Matt didn’t mean to growl at her quite that loudly. But—his roses! She can’t have his roses. Even if she does have all those curls and green eyes and, and, and…what was he growling about again?
When an enemy invades his valley and threatens his home, heart, and livelihood, Matthieu Rosier really knows only one way to defend himself.
It might involve kissing.
Comment: This is the first story in the La Vie en Roses series by author Laura Florand. It has been in my pile of books to read because I actually really liked her other series, Amour and Chocolat. However, regarding the other series, my opinion is that each book got weaker as the installments came by and perhaps that is why it took me so long to start another book by the author. I must say, though, this was was as average as I imagined...
In this book we meet Matthieu Rosier, he works for his family business and deals with everything related to treat the roses his family uses to seel to perfume brands and such. This story begins with Matt celebrating is 30th anniversary and meeting singer Layla Dubois.
However, what he doesn't know is that she has inherited a propriety he thought would be given to him after an aunt's death but that she has already given to Layla and that Layla is a famous singer. Matt wants nothing to do with fame after a very disastrous public relationship with a model.
Layla only wants to rest and have time to write after a Grammy but she feels her producers have put too much pressure on her to succeed and she doesn't feel confident she can make it. Resting in a sudden inheritance felt like a dream but her life turns up even more complicated...
From a romance POV, this premise feels amazing. Two people at odds over a situation neither has control over but while still being attracted and with every chance encounter, their relationship developed even further. We also have the expected angst moments when secrets come out... on paper, it should read easily and pleasurably. I can imagine those who have loved the story would probably mention these details.
For me, though, this story has several of the same issues I found while reading, mostly, installments #4 and #5 of the Amour and Chocolat series. It stopped having a quirky style to be repetitive and slightly boring. The author has many ideas and I'm sure that in real life we all have constant thoughts in our heads or we analyze things like that but to read about so much inner monologue can be boring. I wanted more action or a type of action scenes where we could read between the lines instead of having the characters think about everything. From what I remember, this still read better than, say, The Chocolat Temptation, but for many moments, I just wanted things to move along.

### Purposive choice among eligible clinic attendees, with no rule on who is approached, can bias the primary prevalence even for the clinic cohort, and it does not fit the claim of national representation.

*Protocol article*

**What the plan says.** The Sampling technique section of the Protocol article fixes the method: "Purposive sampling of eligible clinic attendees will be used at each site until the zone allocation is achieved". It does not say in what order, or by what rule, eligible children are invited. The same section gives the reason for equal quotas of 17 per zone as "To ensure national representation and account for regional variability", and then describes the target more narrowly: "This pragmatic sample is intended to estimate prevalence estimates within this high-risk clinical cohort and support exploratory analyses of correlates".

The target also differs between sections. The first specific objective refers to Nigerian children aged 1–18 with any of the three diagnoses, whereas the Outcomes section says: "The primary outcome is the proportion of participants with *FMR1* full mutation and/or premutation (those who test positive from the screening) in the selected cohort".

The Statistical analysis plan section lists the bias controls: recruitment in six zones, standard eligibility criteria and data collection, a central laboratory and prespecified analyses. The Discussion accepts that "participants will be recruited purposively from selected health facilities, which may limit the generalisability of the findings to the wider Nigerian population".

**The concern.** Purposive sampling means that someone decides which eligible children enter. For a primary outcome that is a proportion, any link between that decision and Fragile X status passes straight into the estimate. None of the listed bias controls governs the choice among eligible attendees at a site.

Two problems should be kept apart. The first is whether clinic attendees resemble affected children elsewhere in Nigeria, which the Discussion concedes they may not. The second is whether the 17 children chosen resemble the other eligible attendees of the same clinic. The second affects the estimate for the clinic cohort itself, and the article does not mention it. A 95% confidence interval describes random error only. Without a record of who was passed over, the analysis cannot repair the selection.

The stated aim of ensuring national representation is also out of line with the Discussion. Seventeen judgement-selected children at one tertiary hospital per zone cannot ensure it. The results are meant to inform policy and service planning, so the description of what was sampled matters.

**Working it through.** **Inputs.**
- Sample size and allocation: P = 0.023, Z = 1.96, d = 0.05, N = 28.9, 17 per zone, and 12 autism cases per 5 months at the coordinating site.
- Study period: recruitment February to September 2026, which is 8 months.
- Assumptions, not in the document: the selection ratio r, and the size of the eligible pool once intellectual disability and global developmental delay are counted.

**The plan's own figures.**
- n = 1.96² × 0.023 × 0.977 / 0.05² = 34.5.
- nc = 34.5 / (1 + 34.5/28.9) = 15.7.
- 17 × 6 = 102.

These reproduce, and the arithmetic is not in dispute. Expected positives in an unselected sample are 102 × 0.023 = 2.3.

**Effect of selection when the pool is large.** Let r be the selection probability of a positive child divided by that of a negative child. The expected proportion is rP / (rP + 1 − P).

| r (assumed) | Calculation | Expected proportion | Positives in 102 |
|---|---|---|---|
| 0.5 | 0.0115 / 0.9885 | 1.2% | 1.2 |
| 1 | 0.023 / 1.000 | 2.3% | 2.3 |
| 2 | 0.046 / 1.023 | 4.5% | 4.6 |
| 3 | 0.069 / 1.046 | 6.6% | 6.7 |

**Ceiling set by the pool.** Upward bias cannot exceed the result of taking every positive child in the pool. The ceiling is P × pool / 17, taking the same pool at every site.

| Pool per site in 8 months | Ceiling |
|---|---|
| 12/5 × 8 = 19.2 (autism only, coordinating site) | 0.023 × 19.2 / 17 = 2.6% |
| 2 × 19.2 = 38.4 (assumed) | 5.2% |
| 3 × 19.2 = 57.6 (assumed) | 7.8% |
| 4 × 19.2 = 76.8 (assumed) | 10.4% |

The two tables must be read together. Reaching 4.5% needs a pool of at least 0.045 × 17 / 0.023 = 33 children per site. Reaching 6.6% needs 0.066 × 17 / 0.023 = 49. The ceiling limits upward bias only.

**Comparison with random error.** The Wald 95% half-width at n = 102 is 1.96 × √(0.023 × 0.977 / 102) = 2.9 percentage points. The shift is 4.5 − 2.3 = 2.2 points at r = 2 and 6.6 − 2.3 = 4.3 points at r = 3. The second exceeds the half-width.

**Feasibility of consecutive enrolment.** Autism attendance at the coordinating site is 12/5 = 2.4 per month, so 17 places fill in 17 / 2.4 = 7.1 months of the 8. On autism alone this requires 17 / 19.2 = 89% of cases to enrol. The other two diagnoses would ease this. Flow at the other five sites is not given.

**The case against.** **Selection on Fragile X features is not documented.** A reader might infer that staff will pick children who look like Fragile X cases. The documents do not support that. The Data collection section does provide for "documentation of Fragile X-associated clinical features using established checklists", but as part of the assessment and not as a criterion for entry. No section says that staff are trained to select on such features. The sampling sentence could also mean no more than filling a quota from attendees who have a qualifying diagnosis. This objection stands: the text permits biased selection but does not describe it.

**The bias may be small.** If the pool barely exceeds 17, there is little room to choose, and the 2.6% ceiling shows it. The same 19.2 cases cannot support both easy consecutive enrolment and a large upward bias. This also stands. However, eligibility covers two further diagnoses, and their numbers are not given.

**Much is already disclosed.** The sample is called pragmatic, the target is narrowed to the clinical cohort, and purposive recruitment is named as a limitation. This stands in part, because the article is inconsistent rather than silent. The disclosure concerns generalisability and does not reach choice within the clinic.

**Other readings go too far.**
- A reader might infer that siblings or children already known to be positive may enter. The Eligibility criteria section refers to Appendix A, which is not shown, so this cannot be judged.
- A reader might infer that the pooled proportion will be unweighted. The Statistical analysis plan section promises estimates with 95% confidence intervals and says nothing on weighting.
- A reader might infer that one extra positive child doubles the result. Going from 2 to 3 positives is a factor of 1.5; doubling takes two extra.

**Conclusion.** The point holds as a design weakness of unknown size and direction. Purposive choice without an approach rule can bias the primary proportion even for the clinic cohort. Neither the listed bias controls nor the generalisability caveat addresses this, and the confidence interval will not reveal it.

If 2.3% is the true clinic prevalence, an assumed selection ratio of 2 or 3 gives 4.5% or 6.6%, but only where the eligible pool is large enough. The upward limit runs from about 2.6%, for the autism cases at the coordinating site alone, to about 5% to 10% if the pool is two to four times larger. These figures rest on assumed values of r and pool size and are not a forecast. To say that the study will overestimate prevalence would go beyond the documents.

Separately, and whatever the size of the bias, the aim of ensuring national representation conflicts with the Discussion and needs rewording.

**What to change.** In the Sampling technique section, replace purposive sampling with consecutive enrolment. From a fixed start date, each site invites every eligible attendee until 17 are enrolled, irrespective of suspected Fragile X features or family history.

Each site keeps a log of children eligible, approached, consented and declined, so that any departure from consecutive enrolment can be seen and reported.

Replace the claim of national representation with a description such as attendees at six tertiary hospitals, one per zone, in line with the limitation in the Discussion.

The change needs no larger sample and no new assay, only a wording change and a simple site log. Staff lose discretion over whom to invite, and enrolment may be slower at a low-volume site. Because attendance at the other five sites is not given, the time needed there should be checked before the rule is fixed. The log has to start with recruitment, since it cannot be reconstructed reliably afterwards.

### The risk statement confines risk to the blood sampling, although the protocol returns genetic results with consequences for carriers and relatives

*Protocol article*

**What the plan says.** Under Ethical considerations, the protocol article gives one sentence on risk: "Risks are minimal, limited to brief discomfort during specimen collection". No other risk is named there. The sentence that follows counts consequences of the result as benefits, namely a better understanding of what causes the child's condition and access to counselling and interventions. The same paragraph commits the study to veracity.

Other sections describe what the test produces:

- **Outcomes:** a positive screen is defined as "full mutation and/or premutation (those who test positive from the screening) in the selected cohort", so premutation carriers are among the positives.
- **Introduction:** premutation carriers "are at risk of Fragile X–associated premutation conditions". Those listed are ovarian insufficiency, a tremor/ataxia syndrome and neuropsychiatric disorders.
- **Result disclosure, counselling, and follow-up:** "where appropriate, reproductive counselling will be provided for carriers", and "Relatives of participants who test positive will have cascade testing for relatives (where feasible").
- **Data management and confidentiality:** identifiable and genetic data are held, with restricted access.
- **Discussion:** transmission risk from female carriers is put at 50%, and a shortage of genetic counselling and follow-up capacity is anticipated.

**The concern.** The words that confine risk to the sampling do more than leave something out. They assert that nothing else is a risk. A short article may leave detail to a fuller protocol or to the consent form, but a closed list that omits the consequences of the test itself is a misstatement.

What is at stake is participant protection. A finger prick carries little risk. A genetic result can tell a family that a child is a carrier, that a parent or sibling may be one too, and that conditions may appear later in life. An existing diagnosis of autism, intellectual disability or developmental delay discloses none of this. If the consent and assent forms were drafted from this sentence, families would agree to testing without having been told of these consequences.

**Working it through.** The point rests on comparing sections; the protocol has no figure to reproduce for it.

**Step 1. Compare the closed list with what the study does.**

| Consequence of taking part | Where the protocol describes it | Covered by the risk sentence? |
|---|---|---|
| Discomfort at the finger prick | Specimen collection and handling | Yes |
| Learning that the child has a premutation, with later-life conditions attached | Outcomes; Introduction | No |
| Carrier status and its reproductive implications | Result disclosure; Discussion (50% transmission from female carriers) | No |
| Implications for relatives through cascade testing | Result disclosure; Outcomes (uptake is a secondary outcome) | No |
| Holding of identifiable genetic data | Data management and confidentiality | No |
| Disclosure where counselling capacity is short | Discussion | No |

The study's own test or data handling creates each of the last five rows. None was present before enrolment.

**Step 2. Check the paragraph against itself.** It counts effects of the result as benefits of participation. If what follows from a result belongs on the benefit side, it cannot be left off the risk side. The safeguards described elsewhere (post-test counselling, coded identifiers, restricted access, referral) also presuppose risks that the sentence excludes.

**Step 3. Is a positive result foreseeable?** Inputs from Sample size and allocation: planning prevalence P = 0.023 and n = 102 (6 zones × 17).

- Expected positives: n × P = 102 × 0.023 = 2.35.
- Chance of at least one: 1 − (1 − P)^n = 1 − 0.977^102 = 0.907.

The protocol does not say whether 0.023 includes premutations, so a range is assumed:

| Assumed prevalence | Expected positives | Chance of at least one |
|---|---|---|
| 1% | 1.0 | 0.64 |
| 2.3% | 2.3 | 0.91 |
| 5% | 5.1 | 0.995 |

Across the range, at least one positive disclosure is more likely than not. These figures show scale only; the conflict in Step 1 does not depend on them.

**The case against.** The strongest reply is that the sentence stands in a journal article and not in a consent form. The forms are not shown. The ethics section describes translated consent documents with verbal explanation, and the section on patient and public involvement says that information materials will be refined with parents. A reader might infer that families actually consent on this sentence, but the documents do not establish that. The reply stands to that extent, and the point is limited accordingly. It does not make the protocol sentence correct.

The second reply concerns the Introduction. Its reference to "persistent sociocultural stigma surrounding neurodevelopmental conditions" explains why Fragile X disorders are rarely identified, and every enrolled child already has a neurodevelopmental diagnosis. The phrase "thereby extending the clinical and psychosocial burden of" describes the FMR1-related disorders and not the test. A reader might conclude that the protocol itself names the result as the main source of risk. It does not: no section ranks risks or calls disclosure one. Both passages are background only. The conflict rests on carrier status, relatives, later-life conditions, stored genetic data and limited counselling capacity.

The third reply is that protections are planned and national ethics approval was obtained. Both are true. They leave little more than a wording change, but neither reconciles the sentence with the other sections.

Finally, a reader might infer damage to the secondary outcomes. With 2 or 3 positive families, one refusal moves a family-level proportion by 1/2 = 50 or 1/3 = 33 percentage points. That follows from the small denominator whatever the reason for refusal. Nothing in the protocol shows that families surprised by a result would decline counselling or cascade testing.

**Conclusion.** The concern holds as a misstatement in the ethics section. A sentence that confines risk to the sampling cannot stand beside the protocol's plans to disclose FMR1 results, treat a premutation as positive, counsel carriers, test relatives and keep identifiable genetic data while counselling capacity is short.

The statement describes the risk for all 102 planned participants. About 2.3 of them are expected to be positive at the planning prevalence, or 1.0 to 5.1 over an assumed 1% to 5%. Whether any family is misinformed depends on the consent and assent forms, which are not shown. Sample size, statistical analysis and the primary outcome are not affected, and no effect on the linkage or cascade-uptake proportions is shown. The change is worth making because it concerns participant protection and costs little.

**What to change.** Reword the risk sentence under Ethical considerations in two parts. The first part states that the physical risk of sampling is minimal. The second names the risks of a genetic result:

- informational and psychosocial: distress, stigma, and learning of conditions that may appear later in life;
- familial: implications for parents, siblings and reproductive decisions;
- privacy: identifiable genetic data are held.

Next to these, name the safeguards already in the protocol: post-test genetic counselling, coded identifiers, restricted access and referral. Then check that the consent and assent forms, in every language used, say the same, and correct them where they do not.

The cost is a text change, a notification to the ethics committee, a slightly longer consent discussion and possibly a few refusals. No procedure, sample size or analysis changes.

This introspective style is a bit difficult to enjoy because instead of the reader imagining the scenes, the character's movements, we spend too much time analyzing their emotions. This isn't always fun to do. Some authors just tell too much instead of showing but in this case it's more a situation of showing but explaining everything to the point the plot feels stagnated. Even when something is happening it feels it's not, so for me this was too slow being described and then things finally got to an end, despite the sweetness of the HEA, I felt not much actually happened.
The main characters have many qualities and I was happy they managed to overcome several obstacles - mostly emotional - to reach a balanced ground where they could be happy. But they also have dialogues I feel aren't very realistic so after all the other situations one can only assume aren't very credible (the setting is in a valley in France, not an alternate reality), this ends up reading as somewhat poor. Things take too long to be described even when the actual scene is quick, for instance, they fall in love in three days, and the development isn't always focused on what would be more necessary.
Then, as a sort of opposed notion, they barely talk about the things that should matter or these things are not as easily inserted in their dialogues or interactions which feels odd for the quickness of their romantic feelings towards one another.
I think I have overdone my appreciation for this writing style but of course it still suits many others.
Still, I liked some details, especially the family interactions and how they defended each other. But to keep reading, I'm not sure. I'll get to the next one because I got it at the same time as this one but it's something to look for more in the sense of "accomplish a goal in my to-do list" rather than having real eagerness to start it.